A Day Fishing on The Bayou

While nursing wounded American soldiers in France during the Great War, Sara met Paul Dubois, her future husband. It’s a story of her early days on Bayou St John, New Orleans. Sara came from a family of lock keepers on Dublin’s Grand Canal and loved waterways. . . .As Paul rows his crab boat past

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A Riverside Tribute To The Man Next Door

I am delighted to hear that the man next door has started to write his memoirs. He is now in his late seventies and has led a thrilling life spread over several countries. He acquired his home beside the river Boyne near Trim in the 80’s, but it was only in the late 90’s that

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Boyne Open For Business

It is that itme of year they are heading for the ocean, I am told, to cross the Atlanitc and reach the Sargasso Sea. These strange dark creatures waving their way down river on their epic voyage, but we have the advantage – they do not like weirs. There is a large weir that stretches

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By The Banks of The Boyne

When I was a boy, my father would take me to the Boyne to ifsh. Back then he would tell me I was too small to hold a ifshing rod of my own, so I was more than happy to accompany him, happy to be in his company, and happy to watch him. I was

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By The Bend in The Boyne

Monday, 26th November 1866 Do you know, I feel quite blissful today, seeing the sun rise late on this clear chilly morning…. I was christened Margaret, but have always been called Meg. I am sixteen years old, my father is the Lock Keeper and we live at the Lock Keeper’s House at Staleen Lower on

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Canny on the Nanny

I was 12 when it happened, so cast your mind back to 1974! We lived on a dairy farm but had a field two miles away. Every day after I arrived home from school, my Mother would have a well-prepared hot meal waiting for me but once consumed, I would walk to this field to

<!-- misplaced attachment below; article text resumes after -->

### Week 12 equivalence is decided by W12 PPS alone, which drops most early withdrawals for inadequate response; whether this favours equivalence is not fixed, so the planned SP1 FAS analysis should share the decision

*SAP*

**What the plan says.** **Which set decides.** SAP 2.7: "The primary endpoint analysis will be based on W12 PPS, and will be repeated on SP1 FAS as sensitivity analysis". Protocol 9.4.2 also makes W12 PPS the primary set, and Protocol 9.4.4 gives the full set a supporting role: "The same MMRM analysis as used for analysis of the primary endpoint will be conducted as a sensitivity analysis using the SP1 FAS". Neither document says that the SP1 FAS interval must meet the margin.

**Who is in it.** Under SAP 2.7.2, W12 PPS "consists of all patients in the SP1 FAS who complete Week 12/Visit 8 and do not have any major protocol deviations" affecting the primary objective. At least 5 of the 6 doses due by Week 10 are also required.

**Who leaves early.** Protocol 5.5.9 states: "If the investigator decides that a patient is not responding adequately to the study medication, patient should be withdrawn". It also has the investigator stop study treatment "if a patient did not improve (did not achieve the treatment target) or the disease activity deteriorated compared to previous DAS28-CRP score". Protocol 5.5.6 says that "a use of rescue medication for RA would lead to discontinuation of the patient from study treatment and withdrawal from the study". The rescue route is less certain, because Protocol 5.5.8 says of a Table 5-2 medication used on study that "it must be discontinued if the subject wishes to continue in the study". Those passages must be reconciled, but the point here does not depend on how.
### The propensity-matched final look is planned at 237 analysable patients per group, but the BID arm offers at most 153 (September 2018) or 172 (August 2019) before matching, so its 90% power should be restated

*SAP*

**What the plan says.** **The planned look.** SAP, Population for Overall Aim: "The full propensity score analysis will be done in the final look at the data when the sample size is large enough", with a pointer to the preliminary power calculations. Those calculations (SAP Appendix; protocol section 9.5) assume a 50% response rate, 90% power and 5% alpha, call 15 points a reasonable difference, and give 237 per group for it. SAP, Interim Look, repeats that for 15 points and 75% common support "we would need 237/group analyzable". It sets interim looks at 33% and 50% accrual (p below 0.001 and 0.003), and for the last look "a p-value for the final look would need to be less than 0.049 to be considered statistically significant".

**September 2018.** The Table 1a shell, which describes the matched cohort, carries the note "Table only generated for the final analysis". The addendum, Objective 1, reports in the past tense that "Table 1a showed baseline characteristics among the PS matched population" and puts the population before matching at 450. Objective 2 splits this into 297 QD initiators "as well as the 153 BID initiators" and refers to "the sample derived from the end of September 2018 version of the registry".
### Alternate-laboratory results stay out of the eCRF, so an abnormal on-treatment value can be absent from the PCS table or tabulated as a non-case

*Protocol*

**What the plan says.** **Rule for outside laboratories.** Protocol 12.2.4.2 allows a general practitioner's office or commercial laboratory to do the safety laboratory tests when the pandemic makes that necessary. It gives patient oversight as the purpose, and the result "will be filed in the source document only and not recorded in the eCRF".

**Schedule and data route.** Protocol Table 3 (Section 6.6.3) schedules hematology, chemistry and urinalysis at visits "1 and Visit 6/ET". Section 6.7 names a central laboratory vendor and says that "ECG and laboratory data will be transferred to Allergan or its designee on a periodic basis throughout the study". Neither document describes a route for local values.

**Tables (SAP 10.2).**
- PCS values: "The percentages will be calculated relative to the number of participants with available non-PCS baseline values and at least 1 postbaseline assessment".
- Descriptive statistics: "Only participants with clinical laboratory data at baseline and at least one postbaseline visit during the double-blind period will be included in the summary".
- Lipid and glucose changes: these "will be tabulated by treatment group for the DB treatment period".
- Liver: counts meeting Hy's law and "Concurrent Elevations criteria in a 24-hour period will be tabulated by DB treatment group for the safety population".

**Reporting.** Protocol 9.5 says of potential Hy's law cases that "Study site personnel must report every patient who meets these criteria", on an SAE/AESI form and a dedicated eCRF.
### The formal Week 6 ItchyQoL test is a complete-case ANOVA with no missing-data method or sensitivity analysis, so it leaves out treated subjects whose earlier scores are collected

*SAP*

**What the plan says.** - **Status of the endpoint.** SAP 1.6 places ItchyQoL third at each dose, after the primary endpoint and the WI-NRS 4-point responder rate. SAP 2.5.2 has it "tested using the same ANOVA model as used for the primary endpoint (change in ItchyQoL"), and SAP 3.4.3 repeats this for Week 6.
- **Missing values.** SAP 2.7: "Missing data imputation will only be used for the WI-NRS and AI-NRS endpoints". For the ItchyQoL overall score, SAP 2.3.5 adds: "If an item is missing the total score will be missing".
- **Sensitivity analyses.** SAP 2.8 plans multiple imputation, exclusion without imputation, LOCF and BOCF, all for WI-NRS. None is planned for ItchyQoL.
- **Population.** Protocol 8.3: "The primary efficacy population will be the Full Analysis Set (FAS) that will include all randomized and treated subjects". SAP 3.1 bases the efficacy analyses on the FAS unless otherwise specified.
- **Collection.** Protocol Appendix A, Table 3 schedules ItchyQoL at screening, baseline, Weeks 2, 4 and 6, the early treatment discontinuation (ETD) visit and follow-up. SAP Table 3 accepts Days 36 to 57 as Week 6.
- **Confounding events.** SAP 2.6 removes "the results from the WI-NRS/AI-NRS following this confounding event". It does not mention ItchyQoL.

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Easterly

Very nearly twenty years ago the world was about to enter the twenty-first Century on midnight 31 December it occurred to me as to many others to consider, how would it be fitting to mark this momentous moment. I looked back in time to the Ireland of the previous millennium and thought of the Vikings’

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Going with the Flow

We approached the house late in the evening, having travelled all day from England enduring delays and mishaps along the way, faitgued and disorientated, groping our way, ifguraitvely speaking, in the dark. Only the brief feeling of dampness on skin before we went inside, with a few essenital bags hasitly gathered, suggested the water present

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Home Thoughts From Abroad

There was a gentle rain that first evening in Pemberton as I sat on the veranda in the fading light, tying flies and dreaming of fishing trips past. I especially remembered those fish caught in mountain streams in the West. Small trout that danced on the water in anger when hooked and swam away with

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Mines, Moss and Moin

Mines, Moss and Móin: Tales from Girley Bog Bogs are wetlands composed of peat. Their cultural and natural history are woven together, each influencing the other. Historically, they have been sites of resistance and refuge, harbouring the destitute and all manner of deviants and rebels. The British army mapped Ireland in the late sixteenth century

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Sionnach a Foxy Story

We have cousins all over the country. They’re in towns, villages and on the mountain tops, but we know we’re water babies and just love the life we share here on the Royal. Oh, I better give it it’s full name while I introduce myself to you! It’s the ‘Royal Canal’ and we’re here nearly

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Sionnach The Fox

Our ancestors moved in around 1792 and made their way from Dublin to Longford as each lock was built. Sionnach, our family name, and Sionna, his wife, were the first red foxes in the area and by 1817, when the canal was fully operational, they were in every square mile of it. I have my

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